Assisted by Madison Kelly & Ambrose Teo
Throughout the often-long process of family law proceedings, there are a number of areas of dispute that may arise with regard to shared property – as well as areas of ambiguity that accountants and their clients may face.
Two common areas of dispute relate to:
1. the value of property; and
2. the weight to be attributed to a party’s contribution.
With regard to the value of a property, the case of Williams & Williams  FamCA 313, provides the following:
“…Where the pool of assets available for distribution between the parties consists of say an investment portfolio or a block of land or a painting that has risen significantly in value as a result of market forces, it is appropriate to give recognition to its value at the time of hearing of the time it was realised rather than simply pay attention to its initial value at the time of commencement of cohabitation.”
Disputes as to a property’s value can therefore usually be resolved through professional valuations, and it is this value that should be relied upon, rather than the asset’s value at the time that it was purchased.
However, Williams & Williams  FamCA 313 also provided that “…in doing so it is equally as important to give recognition to the myriad of other contributions that each of the parties has made during the course of their relationship”.
Whilst this case confirmed how the value is to be treated, the Court did not comment on the way in which an asset’s increase in value over the period of the relationship ought to be attributed at the end.
A hypothetical example: A property was purchased in 2000 for $500,000 – and at the date of separation, the property was seen to be worth more than triple the initial investment.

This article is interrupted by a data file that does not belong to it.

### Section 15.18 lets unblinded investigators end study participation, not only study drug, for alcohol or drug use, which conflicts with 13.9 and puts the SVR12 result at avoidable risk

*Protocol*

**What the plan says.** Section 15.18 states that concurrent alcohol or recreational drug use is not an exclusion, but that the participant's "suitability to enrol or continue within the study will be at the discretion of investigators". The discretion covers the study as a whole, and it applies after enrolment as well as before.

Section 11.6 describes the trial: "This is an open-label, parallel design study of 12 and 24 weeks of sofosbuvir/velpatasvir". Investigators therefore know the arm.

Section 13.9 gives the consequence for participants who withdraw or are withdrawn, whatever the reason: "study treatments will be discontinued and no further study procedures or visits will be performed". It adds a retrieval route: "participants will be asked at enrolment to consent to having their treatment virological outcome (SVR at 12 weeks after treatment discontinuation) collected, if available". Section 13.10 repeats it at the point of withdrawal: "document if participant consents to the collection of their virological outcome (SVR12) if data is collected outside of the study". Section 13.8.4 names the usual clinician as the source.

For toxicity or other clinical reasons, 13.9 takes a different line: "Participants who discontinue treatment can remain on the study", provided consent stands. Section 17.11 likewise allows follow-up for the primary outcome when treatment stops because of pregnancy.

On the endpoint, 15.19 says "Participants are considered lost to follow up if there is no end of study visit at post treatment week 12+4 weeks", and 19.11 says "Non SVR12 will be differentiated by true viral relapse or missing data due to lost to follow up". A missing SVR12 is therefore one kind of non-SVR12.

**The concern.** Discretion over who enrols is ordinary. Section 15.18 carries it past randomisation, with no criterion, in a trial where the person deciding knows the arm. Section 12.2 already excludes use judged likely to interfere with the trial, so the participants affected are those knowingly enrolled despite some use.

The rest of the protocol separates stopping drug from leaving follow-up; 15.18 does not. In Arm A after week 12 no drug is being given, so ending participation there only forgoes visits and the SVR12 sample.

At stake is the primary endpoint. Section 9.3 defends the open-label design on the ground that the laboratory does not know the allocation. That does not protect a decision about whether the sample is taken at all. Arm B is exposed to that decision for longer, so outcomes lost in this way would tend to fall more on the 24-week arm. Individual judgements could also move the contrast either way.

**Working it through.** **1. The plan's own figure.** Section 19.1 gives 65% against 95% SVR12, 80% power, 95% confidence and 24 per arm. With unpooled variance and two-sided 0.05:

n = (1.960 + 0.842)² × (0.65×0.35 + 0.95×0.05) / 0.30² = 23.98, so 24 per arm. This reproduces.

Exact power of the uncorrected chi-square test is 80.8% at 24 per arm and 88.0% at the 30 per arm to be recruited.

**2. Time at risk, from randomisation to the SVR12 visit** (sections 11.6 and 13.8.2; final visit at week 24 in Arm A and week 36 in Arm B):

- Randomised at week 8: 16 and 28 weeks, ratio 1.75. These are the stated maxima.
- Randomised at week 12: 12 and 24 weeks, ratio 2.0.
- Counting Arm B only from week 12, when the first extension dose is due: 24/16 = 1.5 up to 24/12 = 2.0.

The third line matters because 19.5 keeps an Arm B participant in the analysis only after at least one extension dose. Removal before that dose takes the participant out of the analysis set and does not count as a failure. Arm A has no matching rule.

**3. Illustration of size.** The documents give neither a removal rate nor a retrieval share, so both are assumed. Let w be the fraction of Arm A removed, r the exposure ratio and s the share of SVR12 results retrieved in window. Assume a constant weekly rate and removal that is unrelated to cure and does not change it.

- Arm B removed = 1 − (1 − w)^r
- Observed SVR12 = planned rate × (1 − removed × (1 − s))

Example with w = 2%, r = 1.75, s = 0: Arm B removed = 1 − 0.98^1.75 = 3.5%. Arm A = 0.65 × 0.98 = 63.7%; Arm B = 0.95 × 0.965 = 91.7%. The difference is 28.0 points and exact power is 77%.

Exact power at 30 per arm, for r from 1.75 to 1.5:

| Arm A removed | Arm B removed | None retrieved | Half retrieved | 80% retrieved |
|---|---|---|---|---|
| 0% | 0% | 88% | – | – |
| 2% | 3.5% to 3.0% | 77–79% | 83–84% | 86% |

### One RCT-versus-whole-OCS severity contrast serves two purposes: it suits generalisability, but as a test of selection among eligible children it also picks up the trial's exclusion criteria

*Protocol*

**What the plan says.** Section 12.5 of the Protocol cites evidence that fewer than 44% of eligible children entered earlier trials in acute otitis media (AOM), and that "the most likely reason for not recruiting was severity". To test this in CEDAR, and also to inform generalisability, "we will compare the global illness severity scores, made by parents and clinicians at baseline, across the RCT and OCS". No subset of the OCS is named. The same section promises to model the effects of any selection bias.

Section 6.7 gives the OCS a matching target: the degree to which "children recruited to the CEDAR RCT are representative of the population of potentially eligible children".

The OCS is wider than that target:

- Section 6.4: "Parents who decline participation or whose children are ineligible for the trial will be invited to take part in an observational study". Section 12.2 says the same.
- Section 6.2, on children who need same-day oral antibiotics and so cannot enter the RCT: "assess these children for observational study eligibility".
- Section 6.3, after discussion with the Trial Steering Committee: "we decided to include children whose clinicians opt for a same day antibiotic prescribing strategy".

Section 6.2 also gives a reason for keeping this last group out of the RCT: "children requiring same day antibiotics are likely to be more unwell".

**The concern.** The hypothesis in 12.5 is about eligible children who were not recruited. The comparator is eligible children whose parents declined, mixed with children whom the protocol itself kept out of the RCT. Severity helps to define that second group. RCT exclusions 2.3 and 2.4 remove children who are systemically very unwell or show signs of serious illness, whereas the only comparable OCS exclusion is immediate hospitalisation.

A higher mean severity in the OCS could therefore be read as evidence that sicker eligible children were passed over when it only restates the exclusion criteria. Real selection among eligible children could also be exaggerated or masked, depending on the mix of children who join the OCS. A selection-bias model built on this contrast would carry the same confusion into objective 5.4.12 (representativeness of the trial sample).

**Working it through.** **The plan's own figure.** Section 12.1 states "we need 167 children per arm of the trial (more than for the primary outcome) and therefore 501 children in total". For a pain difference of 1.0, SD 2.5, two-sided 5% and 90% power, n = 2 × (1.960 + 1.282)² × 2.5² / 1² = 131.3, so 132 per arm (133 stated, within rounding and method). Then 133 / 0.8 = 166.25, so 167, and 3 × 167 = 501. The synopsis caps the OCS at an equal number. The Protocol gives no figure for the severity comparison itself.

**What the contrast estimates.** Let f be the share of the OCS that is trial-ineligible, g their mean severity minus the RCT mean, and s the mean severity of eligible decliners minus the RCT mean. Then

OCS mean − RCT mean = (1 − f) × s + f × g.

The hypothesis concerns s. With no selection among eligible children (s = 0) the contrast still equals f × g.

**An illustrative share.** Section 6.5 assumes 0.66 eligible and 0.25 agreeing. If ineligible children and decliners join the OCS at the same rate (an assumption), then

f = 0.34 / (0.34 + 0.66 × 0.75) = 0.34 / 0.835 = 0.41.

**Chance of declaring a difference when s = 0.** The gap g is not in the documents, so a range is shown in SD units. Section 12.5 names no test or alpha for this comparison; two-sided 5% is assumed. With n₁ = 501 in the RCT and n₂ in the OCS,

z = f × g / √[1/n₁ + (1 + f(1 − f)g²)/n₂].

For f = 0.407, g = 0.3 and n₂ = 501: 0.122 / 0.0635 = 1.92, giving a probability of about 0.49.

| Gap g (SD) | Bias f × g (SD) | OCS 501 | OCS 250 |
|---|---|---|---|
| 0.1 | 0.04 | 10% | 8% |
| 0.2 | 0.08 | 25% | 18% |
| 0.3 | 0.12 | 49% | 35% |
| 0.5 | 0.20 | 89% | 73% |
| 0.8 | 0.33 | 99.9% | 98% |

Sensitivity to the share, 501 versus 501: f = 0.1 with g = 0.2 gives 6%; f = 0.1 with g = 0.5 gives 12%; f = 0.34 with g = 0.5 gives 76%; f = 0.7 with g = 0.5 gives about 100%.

In terms of the above, there are two common scenarios that accountants and their clients may encounter:
1. One party holds full ownership of the property and asserts that they are therefore entitled to the full weight of that increase in value being attributed to them; or
2. The parties own the property jointly, but the initial financial contribution of one party is significantly greater than the other, meaning they assert that the full weight be attributed to them.
In the case of Bilous v Mudaliar & 1 Or, the Court of Appeal in New South Wales reviewed the precedent relating to substantial increases in asset values during a relationship. At paragraph 62 and 63 it was said:
“…His Honour appears to have stated a rule to the effect that…any increase in value of assets initially contributed should be regarded…as entirely a contribution by the party who contributed those assets. If that is what His Honour intended, I do not agree.”
“Determinations as to what orders should be made…are to be made solely on the grounds of the justice and equity [and] may derive from the fact that the party who owns the… property was able to retain that property, while the market value increased, because ‘of joint efforts of wage earning, home making and parenting, and mutual support’…Thus, an increment in capital value may well result, indirectly, from ‘joint efforts of wage earning, home making and parenting, and mutual support”.